ILNews

'Prison mailbox rule' applies to direct appeals

Back to TopCommentsE-mailPrintBookmark and Share

The "prison mailbox rule," which the Indiana Court of Appeals had previously determined applies in post-conviction proceedings, also is applicable in direct appeals, the appellate court decided today.

In Robert E. Lawrence II v. State of Indiana, No. 29A02-0906-CR-580, the Court of Appeals ruled the trial court erred when it denied Robert Lawrence II permission to file a belated notice of appeal because his appeal was timely filed.

The trial court originally sentenced Lawrence Dec. 10, 2008, to 1,095 days in the Indiana Department of Correction, with all but one year suspended. The trial court amended the sentence two days later, saying it should be all but 703 days were suspended.

While incarcerated, Lawrence discovered more confusion over his sentence and drafted his request to appeal on Jan. 9, 2009. He gave it to a Reception and Diagnostic Center staff member to mail. Because he didn't have access to the law library on that date, his mail was handled outside the regular law library process - outgoing inmate mail on the weekends isn't processed, logged, or provide postmarks.

The trial court received the notice Jan. 16 and ruled it received the mail after the 30-day deadline to request an appeal and that Lawrence should pursue a belated motion to appeal. The trial court then denied him permission to file the belated notice of appeal.

The state had argued that Indiana hasn't stated a prison mailbox rule for criminal direct appeals. That rule says pro se filings from an incarcerated litigant are considered filed at the time they are delivered to prison authorities for forwarding to the court. Indiana has recognized that rule in the post-conviction context in Dowell v. State, 908 N.E.2d 643 (Ind. Ct. App. 2009); the state claims that ruling only applies in state post-conviction proceedings and depositing a pleading with prison officials isn't recognized by Indiana Trial Rule 5(F) as a permissible manner of filing.

"We do not believe the holding in Dowell was intended to foreclose the prison mailbox rule's application to other matters; there was simply no need to make a more sweeping pronouncement as to its application to situations not relevant to that case," wrote Judge Margret Robb. She noted the appellate court found no reason why the same analysis making it applicable in post-conviction proceedings shouldn't also apply to direct appeals.

Lawrence's request for an appeal was given to prison officials five days before his deadline to file the notice of appeal, so it was timely filed. As such, the appellate court granted him permission to pursue a belated appeal on the merits.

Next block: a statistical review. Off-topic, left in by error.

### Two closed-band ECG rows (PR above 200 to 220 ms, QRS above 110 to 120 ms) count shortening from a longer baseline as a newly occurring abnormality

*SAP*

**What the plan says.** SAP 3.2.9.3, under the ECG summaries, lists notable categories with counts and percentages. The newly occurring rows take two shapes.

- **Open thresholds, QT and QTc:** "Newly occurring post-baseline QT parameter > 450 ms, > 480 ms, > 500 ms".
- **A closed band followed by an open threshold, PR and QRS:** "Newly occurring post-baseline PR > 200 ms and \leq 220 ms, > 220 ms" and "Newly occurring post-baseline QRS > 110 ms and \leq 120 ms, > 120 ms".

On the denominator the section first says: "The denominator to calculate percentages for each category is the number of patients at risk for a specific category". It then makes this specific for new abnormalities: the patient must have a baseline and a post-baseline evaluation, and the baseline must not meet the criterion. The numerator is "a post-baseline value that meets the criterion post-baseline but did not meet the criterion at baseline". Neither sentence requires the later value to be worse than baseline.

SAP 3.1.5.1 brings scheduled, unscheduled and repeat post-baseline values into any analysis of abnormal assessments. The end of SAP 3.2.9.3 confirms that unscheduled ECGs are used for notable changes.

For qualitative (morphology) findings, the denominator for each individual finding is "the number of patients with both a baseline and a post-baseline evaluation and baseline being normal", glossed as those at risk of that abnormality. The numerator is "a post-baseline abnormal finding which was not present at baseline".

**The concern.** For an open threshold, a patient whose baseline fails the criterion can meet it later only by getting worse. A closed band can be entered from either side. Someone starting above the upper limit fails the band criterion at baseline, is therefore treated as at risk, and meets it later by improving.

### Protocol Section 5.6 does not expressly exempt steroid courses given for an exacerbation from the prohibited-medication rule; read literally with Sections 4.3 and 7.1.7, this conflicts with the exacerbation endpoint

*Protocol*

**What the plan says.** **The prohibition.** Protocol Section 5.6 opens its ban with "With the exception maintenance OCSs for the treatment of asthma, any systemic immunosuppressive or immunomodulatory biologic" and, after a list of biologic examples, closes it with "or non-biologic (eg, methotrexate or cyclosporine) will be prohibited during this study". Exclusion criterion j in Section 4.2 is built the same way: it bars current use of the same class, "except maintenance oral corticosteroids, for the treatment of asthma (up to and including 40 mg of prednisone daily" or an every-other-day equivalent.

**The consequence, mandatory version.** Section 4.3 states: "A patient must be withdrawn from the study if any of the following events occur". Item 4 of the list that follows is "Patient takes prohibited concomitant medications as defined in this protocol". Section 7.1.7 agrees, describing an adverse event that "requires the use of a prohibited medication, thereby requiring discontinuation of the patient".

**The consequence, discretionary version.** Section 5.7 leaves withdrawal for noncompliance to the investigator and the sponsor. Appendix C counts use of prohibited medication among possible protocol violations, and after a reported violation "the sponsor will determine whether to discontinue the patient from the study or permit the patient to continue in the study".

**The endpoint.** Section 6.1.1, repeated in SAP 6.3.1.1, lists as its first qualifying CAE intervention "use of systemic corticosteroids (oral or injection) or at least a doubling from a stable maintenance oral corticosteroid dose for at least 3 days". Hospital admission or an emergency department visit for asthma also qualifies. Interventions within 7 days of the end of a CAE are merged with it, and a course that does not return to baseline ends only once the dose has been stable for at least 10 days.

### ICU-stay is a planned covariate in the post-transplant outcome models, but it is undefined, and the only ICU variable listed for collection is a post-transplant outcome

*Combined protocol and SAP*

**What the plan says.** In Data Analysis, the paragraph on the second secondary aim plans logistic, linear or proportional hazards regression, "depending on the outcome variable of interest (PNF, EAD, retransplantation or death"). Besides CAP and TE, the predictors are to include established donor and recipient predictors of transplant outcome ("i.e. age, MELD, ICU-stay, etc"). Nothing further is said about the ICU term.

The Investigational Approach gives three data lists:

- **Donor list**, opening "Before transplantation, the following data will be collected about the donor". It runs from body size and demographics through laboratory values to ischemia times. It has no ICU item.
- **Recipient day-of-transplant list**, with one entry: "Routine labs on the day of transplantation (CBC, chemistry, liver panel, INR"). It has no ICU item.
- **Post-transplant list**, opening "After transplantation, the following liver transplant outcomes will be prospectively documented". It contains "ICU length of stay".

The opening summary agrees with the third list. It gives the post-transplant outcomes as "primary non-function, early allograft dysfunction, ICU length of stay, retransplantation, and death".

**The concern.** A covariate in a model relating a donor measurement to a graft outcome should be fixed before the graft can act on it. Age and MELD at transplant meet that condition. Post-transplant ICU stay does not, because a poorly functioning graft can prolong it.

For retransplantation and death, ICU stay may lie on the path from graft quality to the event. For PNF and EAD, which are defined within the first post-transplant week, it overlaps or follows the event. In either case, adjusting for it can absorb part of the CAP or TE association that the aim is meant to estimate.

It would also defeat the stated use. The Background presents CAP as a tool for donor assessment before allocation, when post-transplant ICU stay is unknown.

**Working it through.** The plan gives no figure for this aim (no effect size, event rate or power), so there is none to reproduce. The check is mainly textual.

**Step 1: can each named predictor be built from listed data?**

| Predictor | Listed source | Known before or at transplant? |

ADVERTISEMENT

Post a comment to this story

COMMENTS POLICY
We reserve the right to remove any post that we feel is obscene, profane, vulgar, racist, sexually explicit, abusive, or hateful.
 
You are legally responsible for what you post and your anonymity is not guaranteed.
 
Posts that insult, defame, threaten, harass or abuse other readers or people mentioned in Indiana Lawyer editorial content are also subject to removal. Please respect the privacy of individuals and refrain from posting personal information.
 
No solicitations, spamming or advertisements are allowed. Readers may post links to other informational websites that are relevant to the topic at hand, but please do not link to objectionable material.
 
We may remove messages that are unrelated to the topic, encourage illegal activity, use all capital letters or are unreadable.
 

Messages that are flagged by readers as objectionable will be reviewed and may or may not be removed. Please do not flag a post simply because you disagree with it.

Sponsored by
ADVERTISEMENT
Subscribe to Indiana Lawyer
  1. Diocese of Fort Wayne-South Bend in December, but U.S. District Judge Robert Miller later reduced that to about $540,000 to put the damages for suffering under the statutory cap of $300,000.

  2. I was trying to remember, how did marriage get gay in Kentucky, did the people vote for it? Ah no, of course not. It was imposed by judicial fiat. The voted-for official actually represents the will of the majority in the face of an unelected federal judiciary. But democracy only is just a slogan for the powerful, they trot it out when they want and call it bigotry etc when they don't.

  3. Ah yes... Echoes of 1963 as a ghostly George Wallace makes his stand at the Schoolhouse door. We now know about the stand of personal belief over service to all constituents at the Carter County Clerk door. The results are the same, bigotry unable to follow the directions of the courts and the courts win. Interesting to watch the personal belief take a back seat rather than resign from a perception of local power to make the statement.

  4. An oath of office, does it override the conscience? That is the defense of overall soldier who violates higher laws, isnt it? "I was just following orders" and "I swore an oath of loyalty to der Fuhrer" etc. So this is an interesting case of swearing a false oath and then knowing that it was wrong and doing the right thing. Maybe they should chop her head off too like the "king's good servant-- but God's first" like St Thomas More. ...... We wont hold our breath waiting for the aclu or other "civil liberterians" to come to her defense since they are all arrayed on the gay side, to a man or should I say to a man and womyn?

  5. Perhaps we should also convene a panel of independent anthropological experts to study the issues surrounding this little-known branch of human sacrifice?

ADVERTISEMENT